Summer holidays have never been needed more - and never felt more peculiar. With pandemic measures swinging like a pendulum and quarantine rules as unpredictable as a toddler’s mood, we’re all admittedly a little stressed.
Although summer holidays are usually the best time of the year, it’s a little more stressful for parents (working or not) this year. What to do with the kids, where to take them, and how to keep the new normal...normal.
The key to managing much of the changes going on lies in one simple word: routine. Like adults, children find routines incredibly containing. Being able to predict what is going to happen next gives young children a sense of safety.
Easier said than done this year? Well, it’s not so much about sticking to your home routine as it is about finding a new holiday routine. Here's what to focus on.
Prioritise sleeping and eating
Try and stick to your child’s sleeping and eating patterns as much as possible. For toddlers and preschoolers, keeping to a consistent eating and sleeping schedule makes it less likely they’ll have a meltdown.
Get your kids involved in household chores
Young children love feeling important and helpful (even if it doesn’t look like it at first). Don’t think you’re being a ‘bad’ parent if you give your little one daily duties. Summer holidays aren’t a housework holiday and it’s a great time to start teaching your child how to help. For tips and ideas, check out “Household chores will change your child's life”.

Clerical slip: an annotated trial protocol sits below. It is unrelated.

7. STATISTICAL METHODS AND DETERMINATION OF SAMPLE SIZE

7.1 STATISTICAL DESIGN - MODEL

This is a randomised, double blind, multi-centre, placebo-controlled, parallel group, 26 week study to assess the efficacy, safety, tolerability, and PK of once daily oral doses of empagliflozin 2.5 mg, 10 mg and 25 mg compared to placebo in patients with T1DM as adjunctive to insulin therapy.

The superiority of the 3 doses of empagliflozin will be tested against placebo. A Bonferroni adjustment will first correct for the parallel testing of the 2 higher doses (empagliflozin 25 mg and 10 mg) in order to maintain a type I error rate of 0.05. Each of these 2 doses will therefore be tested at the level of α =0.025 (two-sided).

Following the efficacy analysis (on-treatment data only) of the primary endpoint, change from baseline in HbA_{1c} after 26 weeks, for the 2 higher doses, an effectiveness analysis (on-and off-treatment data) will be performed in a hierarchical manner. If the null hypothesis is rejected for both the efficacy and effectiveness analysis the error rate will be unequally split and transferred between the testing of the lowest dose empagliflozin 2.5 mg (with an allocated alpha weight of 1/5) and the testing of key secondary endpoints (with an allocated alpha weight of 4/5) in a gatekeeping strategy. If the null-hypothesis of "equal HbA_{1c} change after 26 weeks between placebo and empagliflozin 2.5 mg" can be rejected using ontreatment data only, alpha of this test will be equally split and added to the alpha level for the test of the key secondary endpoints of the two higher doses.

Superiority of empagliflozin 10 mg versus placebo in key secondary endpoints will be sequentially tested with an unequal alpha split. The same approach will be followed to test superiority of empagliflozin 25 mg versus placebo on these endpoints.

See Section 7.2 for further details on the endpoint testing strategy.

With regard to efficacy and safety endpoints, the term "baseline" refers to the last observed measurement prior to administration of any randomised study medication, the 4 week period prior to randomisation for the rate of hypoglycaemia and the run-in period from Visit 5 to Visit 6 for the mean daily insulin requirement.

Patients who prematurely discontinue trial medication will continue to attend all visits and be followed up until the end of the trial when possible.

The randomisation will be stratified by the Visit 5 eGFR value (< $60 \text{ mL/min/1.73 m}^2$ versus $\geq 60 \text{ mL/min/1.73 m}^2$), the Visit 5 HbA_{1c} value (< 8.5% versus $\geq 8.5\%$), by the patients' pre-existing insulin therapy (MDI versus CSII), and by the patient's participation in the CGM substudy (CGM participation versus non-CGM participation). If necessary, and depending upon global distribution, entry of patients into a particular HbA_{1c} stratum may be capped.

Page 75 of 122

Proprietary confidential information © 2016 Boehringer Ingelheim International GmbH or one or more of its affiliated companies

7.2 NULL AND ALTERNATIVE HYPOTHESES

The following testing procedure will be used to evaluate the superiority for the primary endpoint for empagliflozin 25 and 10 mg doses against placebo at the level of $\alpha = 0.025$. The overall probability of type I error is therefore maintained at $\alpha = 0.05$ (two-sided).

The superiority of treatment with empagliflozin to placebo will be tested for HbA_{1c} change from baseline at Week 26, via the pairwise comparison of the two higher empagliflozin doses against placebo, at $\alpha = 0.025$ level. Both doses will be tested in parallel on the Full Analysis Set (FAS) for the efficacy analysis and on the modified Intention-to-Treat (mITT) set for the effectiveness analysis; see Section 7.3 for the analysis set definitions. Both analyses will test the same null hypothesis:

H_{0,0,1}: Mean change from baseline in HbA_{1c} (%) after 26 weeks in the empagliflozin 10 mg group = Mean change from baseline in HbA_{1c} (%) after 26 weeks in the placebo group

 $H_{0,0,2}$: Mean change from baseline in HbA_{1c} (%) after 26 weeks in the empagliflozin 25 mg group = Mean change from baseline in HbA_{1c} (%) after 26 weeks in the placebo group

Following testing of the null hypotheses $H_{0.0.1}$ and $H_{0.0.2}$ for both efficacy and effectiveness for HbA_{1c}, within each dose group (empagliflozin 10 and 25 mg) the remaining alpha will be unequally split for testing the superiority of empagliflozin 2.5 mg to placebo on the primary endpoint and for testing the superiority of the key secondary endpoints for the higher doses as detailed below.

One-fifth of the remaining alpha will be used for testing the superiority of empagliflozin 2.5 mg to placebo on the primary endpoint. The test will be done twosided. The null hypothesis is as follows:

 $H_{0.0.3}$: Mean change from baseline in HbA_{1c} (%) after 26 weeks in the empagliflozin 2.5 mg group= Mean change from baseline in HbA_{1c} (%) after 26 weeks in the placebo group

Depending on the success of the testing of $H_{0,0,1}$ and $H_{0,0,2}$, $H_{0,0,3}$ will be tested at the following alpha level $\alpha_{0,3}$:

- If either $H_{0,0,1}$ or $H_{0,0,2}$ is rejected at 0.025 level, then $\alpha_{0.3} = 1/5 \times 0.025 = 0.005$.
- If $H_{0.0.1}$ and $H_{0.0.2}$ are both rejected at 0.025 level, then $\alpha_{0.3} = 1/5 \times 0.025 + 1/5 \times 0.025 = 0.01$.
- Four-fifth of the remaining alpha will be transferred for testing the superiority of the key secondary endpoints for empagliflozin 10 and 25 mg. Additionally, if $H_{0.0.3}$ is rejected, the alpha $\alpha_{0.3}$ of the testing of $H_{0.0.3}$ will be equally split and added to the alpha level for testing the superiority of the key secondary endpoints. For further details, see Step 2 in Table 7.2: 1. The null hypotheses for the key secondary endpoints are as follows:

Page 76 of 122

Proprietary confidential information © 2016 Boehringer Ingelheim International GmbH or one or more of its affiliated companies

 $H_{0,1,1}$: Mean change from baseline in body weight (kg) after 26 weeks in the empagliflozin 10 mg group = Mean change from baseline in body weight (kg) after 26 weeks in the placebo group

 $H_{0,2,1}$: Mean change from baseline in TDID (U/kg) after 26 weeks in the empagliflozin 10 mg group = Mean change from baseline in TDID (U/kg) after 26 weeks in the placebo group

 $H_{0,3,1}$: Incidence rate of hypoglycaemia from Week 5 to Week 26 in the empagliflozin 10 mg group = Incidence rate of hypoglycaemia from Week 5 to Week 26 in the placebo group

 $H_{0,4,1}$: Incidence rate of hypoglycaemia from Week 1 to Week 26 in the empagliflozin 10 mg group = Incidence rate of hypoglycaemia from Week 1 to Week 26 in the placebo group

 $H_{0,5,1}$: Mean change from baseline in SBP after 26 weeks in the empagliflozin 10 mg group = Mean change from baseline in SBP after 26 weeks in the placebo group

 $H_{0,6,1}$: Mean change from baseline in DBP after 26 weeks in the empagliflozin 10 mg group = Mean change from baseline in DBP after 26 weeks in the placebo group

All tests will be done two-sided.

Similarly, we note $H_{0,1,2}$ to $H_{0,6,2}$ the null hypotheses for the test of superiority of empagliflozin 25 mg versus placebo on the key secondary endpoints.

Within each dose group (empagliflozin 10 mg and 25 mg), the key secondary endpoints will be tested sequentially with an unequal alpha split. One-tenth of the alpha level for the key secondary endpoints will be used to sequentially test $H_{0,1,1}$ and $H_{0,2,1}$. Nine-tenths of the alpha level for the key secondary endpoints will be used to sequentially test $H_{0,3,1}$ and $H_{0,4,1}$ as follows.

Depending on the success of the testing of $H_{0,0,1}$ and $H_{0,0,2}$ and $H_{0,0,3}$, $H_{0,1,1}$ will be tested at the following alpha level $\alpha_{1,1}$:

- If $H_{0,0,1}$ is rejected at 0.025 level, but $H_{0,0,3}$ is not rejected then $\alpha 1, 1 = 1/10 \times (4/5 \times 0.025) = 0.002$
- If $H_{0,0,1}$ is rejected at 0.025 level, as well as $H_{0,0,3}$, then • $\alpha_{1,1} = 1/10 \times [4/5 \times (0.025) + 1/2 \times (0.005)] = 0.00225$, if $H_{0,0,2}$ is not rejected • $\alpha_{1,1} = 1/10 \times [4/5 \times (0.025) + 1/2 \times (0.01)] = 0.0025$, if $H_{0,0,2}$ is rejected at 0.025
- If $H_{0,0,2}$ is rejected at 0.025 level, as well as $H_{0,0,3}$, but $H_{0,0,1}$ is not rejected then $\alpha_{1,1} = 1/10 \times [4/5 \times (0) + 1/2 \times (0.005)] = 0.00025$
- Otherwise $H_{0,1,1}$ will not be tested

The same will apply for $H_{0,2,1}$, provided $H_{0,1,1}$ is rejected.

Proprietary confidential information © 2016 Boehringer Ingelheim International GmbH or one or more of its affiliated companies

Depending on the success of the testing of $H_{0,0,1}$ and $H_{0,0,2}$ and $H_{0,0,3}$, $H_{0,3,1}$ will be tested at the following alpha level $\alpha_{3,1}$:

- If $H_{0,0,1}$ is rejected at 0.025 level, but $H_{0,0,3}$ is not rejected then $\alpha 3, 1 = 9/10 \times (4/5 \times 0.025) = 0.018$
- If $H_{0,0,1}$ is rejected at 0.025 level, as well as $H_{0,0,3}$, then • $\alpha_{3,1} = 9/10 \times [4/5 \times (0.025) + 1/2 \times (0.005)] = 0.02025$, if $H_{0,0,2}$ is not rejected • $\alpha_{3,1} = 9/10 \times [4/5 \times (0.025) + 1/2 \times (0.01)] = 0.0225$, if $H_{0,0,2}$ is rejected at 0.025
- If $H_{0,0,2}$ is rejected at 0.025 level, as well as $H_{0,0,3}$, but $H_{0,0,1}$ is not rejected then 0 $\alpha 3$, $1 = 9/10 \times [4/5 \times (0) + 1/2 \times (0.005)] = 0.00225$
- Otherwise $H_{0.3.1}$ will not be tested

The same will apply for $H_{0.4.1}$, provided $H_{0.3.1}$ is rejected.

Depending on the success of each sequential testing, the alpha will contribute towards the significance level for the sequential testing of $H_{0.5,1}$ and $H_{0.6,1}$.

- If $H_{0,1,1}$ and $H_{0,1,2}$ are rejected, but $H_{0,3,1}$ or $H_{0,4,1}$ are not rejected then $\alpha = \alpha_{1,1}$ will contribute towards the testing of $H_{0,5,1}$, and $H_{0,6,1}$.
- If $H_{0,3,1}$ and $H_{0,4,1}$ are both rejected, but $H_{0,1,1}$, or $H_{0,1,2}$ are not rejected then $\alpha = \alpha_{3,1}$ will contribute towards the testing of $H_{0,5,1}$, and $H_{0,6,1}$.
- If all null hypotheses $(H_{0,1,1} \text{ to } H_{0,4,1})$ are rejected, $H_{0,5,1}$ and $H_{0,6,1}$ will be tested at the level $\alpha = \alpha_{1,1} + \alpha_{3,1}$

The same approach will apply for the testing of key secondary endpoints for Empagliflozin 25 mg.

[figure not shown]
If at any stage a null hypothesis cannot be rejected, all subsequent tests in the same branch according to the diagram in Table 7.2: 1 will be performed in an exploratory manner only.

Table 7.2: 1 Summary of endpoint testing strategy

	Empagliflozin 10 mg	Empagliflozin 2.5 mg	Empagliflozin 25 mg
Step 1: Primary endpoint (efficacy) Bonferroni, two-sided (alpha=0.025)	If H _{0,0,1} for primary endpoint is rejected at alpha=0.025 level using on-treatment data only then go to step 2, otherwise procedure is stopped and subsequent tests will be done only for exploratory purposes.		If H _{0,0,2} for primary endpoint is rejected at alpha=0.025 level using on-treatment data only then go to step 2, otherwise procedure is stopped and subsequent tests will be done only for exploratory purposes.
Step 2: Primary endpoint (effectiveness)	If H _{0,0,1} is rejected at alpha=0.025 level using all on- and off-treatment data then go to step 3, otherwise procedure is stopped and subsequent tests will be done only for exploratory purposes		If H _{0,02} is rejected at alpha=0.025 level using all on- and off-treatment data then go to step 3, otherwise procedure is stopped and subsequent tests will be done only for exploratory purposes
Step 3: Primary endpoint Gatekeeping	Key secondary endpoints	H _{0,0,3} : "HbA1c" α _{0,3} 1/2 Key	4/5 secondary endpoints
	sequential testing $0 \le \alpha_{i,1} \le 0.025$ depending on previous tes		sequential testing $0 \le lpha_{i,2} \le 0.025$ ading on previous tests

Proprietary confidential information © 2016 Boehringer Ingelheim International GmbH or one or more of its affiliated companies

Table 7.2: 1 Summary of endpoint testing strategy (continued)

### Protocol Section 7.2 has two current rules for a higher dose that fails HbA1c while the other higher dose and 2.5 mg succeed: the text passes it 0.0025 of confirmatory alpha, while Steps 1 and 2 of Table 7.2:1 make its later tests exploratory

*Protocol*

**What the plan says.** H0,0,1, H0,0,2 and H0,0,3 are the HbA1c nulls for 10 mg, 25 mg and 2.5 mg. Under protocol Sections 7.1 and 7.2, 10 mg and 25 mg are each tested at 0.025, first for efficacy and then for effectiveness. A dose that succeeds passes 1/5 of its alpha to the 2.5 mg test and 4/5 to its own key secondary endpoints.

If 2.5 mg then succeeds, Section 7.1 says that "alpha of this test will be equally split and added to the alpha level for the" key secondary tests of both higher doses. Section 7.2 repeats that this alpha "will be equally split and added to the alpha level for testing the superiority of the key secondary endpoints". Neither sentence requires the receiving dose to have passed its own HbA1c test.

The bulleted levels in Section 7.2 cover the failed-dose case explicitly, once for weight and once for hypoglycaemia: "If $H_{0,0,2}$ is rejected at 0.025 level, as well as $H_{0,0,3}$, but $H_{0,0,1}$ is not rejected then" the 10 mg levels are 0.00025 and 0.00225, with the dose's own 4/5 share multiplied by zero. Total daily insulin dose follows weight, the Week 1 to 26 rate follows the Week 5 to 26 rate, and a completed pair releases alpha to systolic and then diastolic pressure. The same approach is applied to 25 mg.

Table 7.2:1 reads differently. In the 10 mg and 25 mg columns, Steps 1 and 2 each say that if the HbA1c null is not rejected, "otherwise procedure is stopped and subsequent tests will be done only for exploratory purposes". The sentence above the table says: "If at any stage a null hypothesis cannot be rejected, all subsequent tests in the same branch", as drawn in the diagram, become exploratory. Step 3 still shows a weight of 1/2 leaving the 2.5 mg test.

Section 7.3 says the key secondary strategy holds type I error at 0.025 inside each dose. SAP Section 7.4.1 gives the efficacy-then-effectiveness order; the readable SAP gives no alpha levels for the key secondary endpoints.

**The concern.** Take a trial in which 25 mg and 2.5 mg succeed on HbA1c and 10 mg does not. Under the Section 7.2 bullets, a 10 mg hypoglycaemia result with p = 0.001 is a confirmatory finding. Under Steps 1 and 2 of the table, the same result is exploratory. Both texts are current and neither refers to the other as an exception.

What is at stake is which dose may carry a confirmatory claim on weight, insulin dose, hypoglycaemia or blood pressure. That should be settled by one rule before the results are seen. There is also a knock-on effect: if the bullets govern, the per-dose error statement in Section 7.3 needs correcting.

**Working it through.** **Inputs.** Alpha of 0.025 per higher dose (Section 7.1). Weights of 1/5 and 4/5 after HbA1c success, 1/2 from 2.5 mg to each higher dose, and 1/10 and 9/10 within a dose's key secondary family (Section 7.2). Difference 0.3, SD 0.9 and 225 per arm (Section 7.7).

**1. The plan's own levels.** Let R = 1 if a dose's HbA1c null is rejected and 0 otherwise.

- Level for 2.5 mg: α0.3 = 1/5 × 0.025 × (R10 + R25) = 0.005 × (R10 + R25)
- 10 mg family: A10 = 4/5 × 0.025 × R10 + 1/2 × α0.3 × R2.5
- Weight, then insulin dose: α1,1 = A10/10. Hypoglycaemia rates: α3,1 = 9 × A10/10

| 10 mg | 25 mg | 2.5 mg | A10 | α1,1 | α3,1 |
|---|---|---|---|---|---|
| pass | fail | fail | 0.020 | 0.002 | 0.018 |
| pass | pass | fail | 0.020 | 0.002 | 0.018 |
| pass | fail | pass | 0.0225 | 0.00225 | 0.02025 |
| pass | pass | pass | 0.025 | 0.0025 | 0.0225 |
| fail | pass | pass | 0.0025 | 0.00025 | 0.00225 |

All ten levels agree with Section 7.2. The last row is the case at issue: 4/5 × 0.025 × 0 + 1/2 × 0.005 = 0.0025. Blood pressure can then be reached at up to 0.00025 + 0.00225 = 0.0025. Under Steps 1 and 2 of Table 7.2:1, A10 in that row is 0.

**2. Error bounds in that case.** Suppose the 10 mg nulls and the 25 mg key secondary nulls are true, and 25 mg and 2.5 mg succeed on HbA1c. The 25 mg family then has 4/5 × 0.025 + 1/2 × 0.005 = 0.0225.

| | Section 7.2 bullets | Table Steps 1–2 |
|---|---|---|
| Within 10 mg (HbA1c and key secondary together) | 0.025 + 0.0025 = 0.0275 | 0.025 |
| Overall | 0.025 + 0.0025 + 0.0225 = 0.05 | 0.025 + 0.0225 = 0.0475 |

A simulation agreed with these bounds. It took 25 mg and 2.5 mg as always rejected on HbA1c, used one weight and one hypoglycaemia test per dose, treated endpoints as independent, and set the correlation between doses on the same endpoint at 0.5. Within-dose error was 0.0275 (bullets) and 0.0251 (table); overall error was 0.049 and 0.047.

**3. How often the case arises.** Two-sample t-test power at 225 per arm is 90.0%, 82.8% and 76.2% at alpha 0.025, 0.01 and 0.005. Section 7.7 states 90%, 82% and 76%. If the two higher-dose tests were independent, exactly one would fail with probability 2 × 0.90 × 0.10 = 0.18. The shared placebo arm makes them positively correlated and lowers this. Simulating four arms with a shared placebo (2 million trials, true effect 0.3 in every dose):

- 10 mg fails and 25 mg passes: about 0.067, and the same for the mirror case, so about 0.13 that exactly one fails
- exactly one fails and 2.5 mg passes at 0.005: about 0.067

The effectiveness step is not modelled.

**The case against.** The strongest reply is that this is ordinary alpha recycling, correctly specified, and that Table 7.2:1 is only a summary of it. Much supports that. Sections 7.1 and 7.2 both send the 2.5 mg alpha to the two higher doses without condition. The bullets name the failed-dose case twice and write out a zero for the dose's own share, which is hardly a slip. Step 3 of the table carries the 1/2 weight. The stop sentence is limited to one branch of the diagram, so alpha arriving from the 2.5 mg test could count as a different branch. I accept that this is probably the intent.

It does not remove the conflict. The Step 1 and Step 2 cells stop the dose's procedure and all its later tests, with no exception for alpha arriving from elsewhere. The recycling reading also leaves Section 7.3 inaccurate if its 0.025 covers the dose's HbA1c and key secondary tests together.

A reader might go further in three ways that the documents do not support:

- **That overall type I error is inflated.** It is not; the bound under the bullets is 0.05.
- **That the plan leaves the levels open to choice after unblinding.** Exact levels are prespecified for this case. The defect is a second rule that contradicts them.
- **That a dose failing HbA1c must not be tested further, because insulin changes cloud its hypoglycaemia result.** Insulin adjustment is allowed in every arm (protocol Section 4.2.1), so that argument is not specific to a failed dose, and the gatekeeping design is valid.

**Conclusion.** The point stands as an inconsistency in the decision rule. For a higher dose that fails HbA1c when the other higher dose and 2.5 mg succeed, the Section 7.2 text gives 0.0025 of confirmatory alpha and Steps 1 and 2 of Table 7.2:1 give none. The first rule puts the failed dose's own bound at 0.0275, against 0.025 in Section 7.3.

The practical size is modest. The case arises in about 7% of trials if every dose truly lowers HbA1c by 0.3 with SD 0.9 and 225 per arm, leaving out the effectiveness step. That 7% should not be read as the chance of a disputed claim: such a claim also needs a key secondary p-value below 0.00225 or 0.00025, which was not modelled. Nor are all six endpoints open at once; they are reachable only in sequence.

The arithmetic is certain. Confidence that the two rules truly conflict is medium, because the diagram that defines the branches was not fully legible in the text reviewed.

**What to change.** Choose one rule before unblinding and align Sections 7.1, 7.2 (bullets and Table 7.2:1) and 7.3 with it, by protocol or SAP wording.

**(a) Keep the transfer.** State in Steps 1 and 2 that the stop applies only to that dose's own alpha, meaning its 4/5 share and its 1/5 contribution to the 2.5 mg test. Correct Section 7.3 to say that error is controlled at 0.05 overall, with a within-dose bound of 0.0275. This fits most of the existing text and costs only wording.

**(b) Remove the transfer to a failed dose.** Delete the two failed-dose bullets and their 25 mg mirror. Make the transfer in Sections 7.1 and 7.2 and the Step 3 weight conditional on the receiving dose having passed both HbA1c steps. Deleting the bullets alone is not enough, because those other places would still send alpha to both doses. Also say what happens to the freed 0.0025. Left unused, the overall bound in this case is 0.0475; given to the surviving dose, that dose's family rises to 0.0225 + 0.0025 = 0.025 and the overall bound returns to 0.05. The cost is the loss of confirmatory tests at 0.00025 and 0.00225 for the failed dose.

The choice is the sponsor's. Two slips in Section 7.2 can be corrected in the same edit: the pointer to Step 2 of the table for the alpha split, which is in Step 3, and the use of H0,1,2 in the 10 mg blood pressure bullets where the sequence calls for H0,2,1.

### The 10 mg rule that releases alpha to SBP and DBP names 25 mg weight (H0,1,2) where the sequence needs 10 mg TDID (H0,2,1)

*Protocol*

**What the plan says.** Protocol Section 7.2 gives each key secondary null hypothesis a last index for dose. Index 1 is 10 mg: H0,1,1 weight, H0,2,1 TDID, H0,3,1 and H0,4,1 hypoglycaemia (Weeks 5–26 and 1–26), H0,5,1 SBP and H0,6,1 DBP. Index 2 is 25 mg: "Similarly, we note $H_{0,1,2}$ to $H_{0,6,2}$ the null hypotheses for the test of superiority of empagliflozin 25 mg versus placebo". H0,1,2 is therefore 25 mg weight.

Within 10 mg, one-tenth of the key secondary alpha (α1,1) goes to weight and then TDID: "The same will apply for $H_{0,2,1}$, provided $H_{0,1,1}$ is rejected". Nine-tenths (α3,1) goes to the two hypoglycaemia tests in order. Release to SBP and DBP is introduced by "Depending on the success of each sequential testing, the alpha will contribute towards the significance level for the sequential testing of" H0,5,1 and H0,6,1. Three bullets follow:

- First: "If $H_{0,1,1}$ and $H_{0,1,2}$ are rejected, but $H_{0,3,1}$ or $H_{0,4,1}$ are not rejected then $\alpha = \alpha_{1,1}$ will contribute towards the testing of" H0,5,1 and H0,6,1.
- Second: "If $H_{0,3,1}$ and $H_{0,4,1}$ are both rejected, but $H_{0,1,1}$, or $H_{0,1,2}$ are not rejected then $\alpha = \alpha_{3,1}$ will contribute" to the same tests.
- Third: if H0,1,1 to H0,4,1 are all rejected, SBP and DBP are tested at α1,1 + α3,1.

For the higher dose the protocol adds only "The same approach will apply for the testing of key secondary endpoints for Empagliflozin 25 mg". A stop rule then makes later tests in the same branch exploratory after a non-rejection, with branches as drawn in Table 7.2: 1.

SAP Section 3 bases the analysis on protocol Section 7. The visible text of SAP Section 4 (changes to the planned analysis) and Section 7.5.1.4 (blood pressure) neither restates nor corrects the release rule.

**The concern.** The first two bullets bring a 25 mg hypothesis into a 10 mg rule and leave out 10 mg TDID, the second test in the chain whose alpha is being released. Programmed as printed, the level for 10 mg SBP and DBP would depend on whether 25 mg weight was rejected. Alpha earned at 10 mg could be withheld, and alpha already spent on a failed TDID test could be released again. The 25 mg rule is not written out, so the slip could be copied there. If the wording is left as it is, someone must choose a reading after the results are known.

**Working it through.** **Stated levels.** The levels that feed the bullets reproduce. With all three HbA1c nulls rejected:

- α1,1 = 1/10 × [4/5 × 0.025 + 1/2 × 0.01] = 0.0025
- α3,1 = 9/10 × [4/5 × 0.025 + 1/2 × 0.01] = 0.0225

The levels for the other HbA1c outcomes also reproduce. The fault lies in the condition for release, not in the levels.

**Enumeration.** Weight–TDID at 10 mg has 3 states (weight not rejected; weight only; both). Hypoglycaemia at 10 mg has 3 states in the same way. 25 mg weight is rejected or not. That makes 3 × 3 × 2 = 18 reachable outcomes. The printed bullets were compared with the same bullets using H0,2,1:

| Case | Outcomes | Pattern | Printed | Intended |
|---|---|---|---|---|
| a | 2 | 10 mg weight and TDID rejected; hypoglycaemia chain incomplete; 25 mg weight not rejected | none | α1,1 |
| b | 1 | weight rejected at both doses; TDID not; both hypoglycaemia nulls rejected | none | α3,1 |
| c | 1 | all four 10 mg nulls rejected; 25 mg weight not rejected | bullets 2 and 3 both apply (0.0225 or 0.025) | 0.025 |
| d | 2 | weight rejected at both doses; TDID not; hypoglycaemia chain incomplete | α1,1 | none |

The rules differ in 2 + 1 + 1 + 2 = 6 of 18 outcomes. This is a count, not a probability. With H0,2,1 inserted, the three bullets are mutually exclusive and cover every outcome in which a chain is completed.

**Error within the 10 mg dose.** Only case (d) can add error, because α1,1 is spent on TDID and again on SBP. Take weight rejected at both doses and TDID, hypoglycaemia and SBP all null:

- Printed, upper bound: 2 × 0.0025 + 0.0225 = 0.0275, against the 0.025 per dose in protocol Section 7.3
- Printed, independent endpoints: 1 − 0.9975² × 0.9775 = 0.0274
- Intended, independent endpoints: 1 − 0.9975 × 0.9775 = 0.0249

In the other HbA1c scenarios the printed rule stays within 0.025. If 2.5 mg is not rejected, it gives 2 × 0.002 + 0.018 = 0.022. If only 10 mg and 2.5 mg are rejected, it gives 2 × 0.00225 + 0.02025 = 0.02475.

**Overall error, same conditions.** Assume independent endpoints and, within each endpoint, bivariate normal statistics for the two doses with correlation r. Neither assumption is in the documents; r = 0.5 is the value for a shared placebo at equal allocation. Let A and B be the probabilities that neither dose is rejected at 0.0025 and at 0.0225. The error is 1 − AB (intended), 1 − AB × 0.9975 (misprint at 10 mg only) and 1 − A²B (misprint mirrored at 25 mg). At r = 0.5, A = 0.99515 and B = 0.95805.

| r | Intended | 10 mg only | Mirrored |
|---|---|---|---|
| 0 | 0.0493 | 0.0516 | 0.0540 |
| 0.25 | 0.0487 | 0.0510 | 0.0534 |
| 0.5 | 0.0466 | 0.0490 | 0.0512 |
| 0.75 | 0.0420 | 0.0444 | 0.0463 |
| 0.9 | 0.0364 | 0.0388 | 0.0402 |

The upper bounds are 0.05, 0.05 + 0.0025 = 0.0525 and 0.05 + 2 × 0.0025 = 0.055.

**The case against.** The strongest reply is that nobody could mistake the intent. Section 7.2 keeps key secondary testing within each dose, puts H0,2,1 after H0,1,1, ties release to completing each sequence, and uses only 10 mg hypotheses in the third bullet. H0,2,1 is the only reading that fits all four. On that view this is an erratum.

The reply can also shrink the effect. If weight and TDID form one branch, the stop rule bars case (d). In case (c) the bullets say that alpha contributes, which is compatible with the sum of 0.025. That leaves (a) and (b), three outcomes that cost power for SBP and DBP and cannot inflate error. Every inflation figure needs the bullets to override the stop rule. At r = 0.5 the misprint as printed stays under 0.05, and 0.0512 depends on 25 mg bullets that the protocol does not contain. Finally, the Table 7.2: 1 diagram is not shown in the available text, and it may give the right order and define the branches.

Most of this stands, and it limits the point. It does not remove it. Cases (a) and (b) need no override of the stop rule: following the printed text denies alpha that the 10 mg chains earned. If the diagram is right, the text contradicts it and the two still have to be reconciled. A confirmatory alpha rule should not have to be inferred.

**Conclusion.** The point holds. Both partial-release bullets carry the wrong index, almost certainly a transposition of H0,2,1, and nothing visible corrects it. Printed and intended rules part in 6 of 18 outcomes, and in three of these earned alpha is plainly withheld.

Get everyone out the house once a day
You can build an entire day around one activity that anchors the day — the library (if it's open), the park, the grocery store. Arrange to meet a friend or someone in the park so your child can run around, have a picnic lunch and then head home. The rest of the day's routines fall more easily into place. And if the weather is bad - well, you're probably a master at indoor activities and ideas after surviving lockdown!
Have a loose plan for each day
And keep it on the fridge. This is key to avoid children whining about being bored or fighting with siblings. Try to arrange regular activities that have an element of challenge or purpose - even if this is going to the grocery store and teaching your little one to be your shopping assistant. You don't have to fill each day with special activities - the four cornerstones are sleep, eat, exercise and stimulation!
Alternate 1:1 time with your children
Children thrive through bonding and attention from parents, especially one on one time. Alternate with your partner and each take your child once a week on a special 'date'. This might be an early supper picnic in the park or a special walk before bedtime together. Use the opportunities pandemic life offers to keep things a little slower and more local.
The EasyPeasy Parenting App is ready to download! It's full of tips, creative play ideas and activities which fit into your daily parenting routines. Whether you need new games to play in the afternoon or fun ways to prevent tantrums, our app is designed for you!